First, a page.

For over an hour they sat surveying the normal range of cuts, bruises and breaks that typify early evening in A&E not knowing my situation. Eventually they were ushered into a side room, the focal point being a table where a single telephone was placed. The atmosphere had changed and instantly felt ominous. Painful seconds ticked by before a doctor and nurse entered and immediately sat down, followed by a request for Tobe to confirm my name and date of birth. Such detail only compounded the gravity of the moment.
Tobe can’t recall exactly what was said next. The word injury cartwheeled into serious and crashed into head with the word brain flying alongside traumatic. There was a pause while the totality of it all collided. The next questions were almost peremptory. “How bad?” was met with “not good”. “Only the head?” was met with “also the spine”. “What next?” was inevitably answered with “more tests”. “What sort?” was met with “pressing ones”.
Tobe, his breath having been sucked out of his body, was asked to sign various forms giving the doctors permission to place probes into my skull in order to determine exactly what was happening inside my head. My condition was serious, the immediate task for the doctors was to stop it becoming unstable.
Tobe rang my sister. A tricky conversation to have. The facts were still few but the interpretations can be many. The consultant had not ruled out any outcome. Was that because he didn’t know what they were dealing with or conversely because he knew the consequences of serious injury only too well?
After an hour, Tobe was invited to come and see me, the nurse preparing him well warning that I wouldn’t look like normal. There were a mass of tubes and wires surrounding my bed, each leading to some part of my head, neck or arm. I was lying prone, legs slightly raised and with a neck brace fitted. A bank of machines beeped, with figures and graphs telling the experts what they needed to know. My coma score was five (extremely low), and I lay still, eyes closed and unresponsive.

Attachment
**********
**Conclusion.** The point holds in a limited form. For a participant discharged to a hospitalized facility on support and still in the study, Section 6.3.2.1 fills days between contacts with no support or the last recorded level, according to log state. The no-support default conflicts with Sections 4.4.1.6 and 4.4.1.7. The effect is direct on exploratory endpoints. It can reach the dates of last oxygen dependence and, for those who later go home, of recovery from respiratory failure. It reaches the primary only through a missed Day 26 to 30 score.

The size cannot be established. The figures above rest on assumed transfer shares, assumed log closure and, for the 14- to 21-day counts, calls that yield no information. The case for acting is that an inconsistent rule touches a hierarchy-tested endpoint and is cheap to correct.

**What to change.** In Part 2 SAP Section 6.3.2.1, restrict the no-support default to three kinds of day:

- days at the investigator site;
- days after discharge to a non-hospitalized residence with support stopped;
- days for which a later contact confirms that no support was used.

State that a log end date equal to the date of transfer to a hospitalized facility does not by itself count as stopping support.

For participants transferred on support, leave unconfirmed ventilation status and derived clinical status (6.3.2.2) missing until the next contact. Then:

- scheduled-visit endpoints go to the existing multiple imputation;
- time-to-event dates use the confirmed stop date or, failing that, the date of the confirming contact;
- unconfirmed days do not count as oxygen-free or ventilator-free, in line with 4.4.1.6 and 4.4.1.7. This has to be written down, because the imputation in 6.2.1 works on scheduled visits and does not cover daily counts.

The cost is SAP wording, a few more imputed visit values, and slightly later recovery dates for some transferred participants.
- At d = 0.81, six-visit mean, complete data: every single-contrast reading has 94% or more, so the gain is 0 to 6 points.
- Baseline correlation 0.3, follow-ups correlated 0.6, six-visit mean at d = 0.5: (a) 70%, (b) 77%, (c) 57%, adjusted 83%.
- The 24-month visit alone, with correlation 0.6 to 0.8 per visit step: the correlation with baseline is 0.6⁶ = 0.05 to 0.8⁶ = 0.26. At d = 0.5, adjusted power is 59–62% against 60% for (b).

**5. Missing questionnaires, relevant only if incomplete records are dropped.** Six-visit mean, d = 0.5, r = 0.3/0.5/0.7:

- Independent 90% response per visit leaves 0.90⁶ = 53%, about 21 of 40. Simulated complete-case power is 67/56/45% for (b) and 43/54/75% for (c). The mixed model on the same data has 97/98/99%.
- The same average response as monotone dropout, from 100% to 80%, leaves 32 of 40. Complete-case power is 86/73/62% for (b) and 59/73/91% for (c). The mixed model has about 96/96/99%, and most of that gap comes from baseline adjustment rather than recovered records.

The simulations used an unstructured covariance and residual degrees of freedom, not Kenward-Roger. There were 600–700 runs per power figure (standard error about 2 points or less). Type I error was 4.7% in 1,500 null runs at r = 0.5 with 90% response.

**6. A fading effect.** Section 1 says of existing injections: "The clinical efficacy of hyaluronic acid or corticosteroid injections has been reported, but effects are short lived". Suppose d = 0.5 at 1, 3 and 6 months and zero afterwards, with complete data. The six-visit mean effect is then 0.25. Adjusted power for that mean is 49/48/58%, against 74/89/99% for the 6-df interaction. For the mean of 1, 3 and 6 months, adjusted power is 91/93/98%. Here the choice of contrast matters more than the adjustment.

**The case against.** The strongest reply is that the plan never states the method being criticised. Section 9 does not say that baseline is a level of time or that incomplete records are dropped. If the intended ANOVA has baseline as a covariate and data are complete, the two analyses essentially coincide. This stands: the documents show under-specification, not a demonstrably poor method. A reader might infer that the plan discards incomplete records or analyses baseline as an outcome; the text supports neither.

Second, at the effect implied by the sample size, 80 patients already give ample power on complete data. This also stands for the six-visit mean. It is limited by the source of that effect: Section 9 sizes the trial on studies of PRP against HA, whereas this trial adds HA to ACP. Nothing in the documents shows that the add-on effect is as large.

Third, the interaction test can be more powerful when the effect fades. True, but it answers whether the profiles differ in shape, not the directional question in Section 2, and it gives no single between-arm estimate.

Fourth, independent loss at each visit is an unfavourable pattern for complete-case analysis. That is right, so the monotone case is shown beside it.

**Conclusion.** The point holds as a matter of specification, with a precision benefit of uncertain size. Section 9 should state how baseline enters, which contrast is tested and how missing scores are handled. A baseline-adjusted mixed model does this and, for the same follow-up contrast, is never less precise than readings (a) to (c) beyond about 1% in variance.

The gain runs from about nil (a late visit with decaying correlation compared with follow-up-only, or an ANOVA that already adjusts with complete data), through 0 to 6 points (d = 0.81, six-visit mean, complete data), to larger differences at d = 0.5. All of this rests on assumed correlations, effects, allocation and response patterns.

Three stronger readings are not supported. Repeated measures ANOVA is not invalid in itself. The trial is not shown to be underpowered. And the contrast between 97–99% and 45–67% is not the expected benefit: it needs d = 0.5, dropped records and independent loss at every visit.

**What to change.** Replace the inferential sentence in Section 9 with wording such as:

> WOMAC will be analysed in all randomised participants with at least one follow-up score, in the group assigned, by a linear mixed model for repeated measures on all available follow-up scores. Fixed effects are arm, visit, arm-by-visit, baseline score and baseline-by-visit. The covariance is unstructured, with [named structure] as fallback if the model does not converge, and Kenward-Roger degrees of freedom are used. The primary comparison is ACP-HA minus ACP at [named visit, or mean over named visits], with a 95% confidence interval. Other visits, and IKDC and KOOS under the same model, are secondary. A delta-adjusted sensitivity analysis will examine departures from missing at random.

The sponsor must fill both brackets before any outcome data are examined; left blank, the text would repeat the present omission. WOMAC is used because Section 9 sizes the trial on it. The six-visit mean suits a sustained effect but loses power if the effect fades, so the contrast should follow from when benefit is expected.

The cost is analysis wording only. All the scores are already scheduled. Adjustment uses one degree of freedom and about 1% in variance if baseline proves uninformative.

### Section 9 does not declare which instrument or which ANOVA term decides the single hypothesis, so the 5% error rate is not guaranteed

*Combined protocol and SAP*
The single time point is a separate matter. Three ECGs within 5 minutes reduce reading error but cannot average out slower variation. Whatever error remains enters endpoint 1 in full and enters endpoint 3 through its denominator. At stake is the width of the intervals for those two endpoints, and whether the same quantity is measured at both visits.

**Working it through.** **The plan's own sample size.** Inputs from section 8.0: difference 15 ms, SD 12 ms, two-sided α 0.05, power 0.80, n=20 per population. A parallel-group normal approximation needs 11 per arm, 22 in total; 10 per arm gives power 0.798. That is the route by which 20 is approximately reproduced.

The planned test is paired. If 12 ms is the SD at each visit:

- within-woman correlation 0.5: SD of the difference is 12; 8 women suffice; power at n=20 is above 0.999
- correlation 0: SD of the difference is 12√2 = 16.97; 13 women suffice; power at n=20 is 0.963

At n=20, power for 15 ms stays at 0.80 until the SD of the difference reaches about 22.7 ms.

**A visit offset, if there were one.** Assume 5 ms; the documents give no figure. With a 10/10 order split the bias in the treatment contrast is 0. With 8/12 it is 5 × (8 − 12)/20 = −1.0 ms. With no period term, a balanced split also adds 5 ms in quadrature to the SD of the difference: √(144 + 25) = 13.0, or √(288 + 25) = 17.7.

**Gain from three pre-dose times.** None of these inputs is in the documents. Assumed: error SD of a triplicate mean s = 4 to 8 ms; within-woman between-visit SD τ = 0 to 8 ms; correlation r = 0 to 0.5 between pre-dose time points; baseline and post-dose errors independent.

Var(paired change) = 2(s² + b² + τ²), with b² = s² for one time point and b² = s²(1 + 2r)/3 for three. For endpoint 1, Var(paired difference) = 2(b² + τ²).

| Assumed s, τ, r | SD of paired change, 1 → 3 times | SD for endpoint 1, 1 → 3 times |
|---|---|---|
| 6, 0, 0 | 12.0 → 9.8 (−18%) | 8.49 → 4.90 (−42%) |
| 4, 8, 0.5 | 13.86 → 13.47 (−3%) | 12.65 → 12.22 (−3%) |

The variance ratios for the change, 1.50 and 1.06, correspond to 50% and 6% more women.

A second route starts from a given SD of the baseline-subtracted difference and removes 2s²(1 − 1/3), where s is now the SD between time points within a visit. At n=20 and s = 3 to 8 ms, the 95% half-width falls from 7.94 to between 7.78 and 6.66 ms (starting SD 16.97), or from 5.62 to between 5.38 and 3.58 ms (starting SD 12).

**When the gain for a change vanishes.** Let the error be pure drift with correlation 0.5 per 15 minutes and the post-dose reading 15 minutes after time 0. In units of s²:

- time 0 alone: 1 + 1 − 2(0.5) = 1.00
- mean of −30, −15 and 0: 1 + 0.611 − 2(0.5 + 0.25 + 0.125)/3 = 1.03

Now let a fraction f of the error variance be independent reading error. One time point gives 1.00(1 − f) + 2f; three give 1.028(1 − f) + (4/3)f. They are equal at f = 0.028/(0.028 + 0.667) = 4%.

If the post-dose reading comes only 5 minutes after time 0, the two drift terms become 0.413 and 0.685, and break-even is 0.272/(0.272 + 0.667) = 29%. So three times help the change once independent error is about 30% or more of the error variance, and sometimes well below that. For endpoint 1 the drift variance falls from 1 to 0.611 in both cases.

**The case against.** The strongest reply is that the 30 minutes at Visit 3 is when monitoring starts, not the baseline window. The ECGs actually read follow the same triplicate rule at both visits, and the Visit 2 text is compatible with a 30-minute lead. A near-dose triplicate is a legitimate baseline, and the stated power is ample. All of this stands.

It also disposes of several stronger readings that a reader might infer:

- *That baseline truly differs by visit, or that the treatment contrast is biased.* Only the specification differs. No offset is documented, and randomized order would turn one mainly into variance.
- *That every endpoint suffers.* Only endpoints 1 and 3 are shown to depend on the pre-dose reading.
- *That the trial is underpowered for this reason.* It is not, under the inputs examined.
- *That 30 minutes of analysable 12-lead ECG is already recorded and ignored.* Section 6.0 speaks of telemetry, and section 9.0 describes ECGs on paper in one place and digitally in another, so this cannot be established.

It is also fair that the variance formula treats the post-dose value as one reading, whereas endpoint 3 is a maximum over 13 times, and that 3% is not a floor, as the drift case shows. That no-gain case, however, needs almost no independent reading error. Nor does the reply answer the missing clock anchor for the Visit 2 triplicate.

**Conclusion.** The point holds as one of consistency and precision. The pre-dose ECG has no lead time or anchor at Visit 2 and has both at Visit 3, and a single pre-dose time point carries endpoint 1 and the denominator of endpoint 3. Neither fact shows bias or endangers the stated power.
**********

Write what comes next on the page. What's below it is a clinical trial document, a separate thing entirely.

Tory rang our Mother. It was past 8pm by this point and Mum immediately left with my stepfather, Geoff, for the three hour drive from Cheshire. A long, scary drive made worse by the M5 being closed that night due to a crash. Tory also could not drive to Frenchay knowing that the couple of glasses of wine she had drunk would place her over the limit.
She sensibly rang our great friend, Alex Connors, knowing that Alex would be someone you could rely on in a crisis (not a General’s daughter for nothing) and Alex drove to Frenchay, staying with Tobe for much of that dreadful night and becoming a complete stalwart in the months to come.
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I survived the night. Over the next 10 days or so Tobe, Mum and Tory took it in turns to sit with me, a truly frightening experience for them. There were two other patients in the intensive care area, one of them died while Tobe was by my side.
‘I have no memory of that time’
The medics cared for me, my family remained by my side and our friends rose to the challenge and offered incredible support to Tobe. I was in a coma for 11 days, then a high dependency ward before I was finally moved to the neighbouring Brain Injury Rehabilitation Unit on 5 January.
But I have no memory of that time. It was three months later, once my memory had returned, that Tobe brought me a copy of the email reports he had regularly sent out to keep all our family and friends updated on my progress, as I was now continuously asking him for information concerning my accident and the weeks I had spent at Frenchay Hospital.
I remember Tobe giving me these emails and indeed I remember trying to read them, but my brain was too muddled at the time. My eyesight was fine but I couldn’t concentrate for long enough to unscramble the words and place them in any order. Some six months later I picked up the emails again, read them and had some understanding of the missing seven weeks from my life.